Fiona Corliss, Nutritional Therapist and Colon Hydrotherapist

Fiona is a Naturopathic Registered Nutritional Therapist and Colon Hydrotherapist specialising in gastrointestinal health, menopausal issues, chronic fatigue and weight issues.

Tel: 07817 921916 Email:

Fiona Corliss Colon Hydrotherapist and Nutritionist

The Chilston Clinic

12 Rusthall Rd,
Tunbridge Wells,

The Wellington Centre

44 Wellington Sq
East Sussex 
TN34 1PN

3 Ways to Treat Depression by Changing Your Diet

Post-holiday depression and seasonal affective disorder are common this time of year, but did you know that your food choices can also seriously affect your mood? The nutrients you consume - as well as the nutrients you don't consume - can greatly influence the way your brain functions.

Remove High-Lectin Foods

A healthy brain is dependent on a healthy gut. Serotonin is a neurotransmitter, which is a substance that helps your brain to restrain and manage impulses. More than 90% of the serotonin in your body is produced in the gut. Digestive problems can disturb the production of serotonin, which can lead to issues like depression and anxiety.

Lectins are proteins that are created by plants as part of their natural defense mechanism against predators, including humans. Lectins are found in all foods at varying levels, and are especially high in grains, nightshade vegetables, dairy, and legumes.

Lectins cause damage to the cells that line the intestinal tract. This often results in food allergies and digestive problems, such as irritable bowel syndrome (IBS). A large number of people who suffer with IBS also struggle with depression and anxiety.

Increase Natural Fats

As the amount of fat in the average diet decreases, the number of people who suffer from depression increases. The human brain is about three-quarters fat, and it needs this nutrient to function properly.

According to Psychology Today, those who adhere to a low-fat diet put themselves at a higher risk of depression. As with lectins, serotonin may be at the center of the issue. Low fat and reduced cholesterol in the diet may cause an interruption in serotonin function.

Salmon, nuts, and eggs are some examples of foods that contain healthy fats and may help you to avoid depression. Stay away from artificial trans-fats, as they do nothing to promote health and will contribute to weight gain and disease.

Eat More Fish

It has been proven repeatedly that people who eat seafood regularly do not struggle with depression as often as those who refrain from eating seafood. In a study of depression throughout nine countries, researchers found that symptoms were significantly lower among those who consumed fish at least two times per week.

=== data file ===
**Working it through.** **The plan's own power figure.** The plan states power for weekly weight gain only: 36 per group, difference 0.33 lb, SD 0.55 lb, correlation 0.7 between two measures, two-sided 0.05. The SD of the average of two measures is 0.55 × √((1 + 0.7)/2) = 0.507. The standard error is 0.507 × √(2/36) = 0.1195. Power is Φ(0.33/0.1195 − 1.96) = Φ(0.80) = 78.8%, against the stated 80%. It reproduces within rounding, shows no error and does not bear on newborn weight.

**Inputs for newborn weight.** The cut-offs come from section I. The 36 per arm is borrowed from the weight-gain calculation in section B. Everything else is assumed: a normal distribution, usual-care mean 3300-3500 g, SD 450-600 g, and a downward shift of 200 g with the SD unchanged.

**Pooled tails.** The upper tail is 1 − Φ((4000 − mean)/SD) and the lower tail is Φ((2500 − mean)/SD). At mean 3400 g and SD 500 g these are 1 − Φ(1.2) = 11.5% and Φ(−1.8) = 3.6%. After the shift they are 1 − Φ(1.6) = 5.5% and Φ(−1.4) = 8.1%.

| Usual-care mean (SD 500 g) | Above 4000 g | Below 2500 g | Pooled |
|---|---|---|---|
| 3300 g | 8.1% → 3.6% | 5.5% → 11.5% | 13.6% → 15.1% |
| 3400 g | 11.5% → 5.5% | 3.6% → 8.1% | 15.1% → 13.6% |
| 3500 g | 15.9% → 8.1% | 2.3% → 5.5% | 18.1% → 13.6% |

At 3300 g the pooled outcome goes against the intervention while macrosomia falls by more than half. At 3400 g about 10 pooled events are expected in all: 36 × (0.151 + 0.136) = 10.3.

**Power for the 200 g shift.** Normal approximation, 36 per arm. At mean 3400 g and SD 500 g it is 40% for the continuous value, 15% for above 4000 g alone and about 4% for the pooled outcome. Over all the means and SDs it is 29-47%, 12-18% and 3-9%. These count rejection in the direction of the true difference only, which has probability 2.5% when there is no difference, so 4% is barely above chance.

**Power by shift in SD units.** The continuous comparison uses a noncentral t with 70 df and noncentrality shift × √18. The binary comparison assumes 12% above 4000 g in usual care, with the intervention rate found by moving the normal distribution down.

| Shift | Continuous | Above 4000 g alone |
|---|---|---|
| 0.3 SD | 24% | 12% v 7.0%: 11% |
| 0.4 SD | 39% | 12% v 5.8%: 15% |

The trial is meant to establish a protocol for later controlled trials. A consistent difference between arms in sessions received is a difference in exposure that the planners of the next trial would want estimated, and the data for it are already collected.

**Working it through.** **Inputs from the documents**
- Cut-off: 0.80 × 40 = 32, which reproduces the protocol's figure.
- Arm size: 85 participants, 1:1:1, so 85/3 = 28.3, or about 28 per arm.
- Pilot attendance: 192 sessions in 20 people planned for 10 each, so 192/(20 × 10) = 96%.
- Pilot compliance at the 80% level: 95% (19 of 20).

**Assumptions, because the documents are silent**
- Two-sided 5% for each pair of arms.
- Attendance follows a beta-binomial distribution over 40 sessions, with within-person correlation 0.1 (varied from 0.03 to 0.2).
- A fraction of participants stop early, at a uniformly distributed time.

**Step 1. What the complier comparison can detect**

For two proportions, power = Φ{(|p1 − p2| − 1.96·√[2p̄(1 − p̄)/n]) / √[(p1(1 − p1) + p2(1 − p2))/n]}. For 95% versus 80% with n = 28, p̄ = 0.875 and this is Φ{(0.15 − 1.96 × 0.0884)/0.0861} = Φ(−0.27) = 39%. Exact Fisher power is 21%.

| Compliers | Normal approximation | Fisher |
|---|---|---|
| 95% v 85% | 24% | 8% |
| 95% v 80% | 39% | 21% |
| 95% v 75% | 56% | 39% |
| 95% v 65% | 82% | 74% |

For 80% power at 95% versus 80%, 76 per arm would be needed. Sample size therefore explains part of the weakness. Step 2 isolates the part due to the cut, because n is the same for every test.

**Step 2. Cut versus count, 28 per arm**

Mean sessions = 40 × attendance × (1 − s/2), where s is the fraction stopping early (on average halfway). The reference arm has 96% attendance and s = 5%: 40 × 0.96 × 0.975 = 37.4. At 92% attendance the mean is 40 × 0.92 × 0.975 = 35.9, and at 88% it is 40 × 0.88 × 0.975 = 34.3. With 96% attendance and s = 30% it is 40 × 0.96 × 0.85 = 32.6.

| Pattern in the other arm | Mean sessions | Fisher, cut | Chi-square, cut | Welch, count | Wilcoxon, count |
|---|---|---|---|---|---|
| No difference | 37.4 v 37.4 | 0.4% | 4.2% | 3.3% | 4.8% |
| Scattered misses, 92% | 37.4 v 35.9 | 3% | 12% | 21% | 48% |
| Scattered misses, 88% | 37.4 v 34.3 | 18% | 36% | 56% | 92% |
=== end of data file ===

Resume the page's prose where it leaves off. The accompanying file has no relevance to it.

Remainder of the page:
Docosahexaenoic acid (DHA) is found in greater concentrations in the synaptic membranes. Synapses are essential to the nervous system and play a major role in thought processes.

Seafood tends to contain high amounts of DHA. There is a lot of concern over heavy metal toxicity because of the amount of mercury found in many varieties of fish. As a result, it is not uncommon for people to choose to abstain from seafood.

Fortunately, there are some kinds of fish and seafood that contain high amounts of selenium, which counteracts the toxic effects of mercury. Selenium binds to mercury and creates a new substance that cannot be absorbed by the body. Because of this, it is important to include breeds of fish that have greater amounts of selenium than mercury. Examples of high-selenium fish include salmon, tuna, and sardines. The benefits of including seafood in your diet far outweigh the risks.

Nutrition affects not only your body, but your mind as well. Changes in diet can greatly affect on how your brain works. The brain requires natural dietary fats and DHA in order to operate, as well as a healthy gut for neurotransmitters and synapses to function properly. Don't underestimate the benefits of proper nutrition for a healthy mind.


Marano, Hara Estroff. "The Risks of Low-Fat Diets | Psychology Today." Psychology Today: Health, Help, Happiness Find a Therapist. Psychology Today, 29 Apr. 2003.

Noaghiul, S. "Cross-National Comparisons of Seafood Consumption and Rates of Bipolar Disorders." American Journal of Psychiatry 160.12 (2003): 2222-227.

For more information on any of the services offered and to book an appointment, please call 07817 921916 or email

Contact details

Tel:07817 921916

The Chilston Clinic
12 Rusthall Rd
Tunbridge Wells

The Wellington Centre
44 Wellington Sq
Hastings TN34 1PN

Recent recipes

Delicious Summer Pesto Recipe

Pesto can be made from a variety of greens and these are so readily available in the Summer.


  • 100g Kale (with stalks removed), Basil, Carrot Tops, Parsley or Wild Rocket
  • 150ml Olive Oil
  • 75g Unpasteurised Hard Goats Cheese, Ewe’s Cheese or Parmesan Cheese
    (optional – if not using, then add additional garlic and lemon juice to compensate)
  • 50g Mixed Nuts chopped finely in a Food Processor in advance
  • 1 Small Garlic Clove, crushed
  • Pinch of Celtic Sea Salt
  • Squeeze of Lemon Juice

Medley Of Greens Soup

Serves 3


  • 1 carton of organic cannelini beans
  • 1 x handful of coriander leaf
  • 1 lemon juiced
  • coconut butter for frying
  • half a broccoli head in florets
  • 2 small leeks
  • 2 cloves garlic
  • half tsp of cumin
  • water to dilute as required
  • 1 bag of organic watercress, rocket or spinach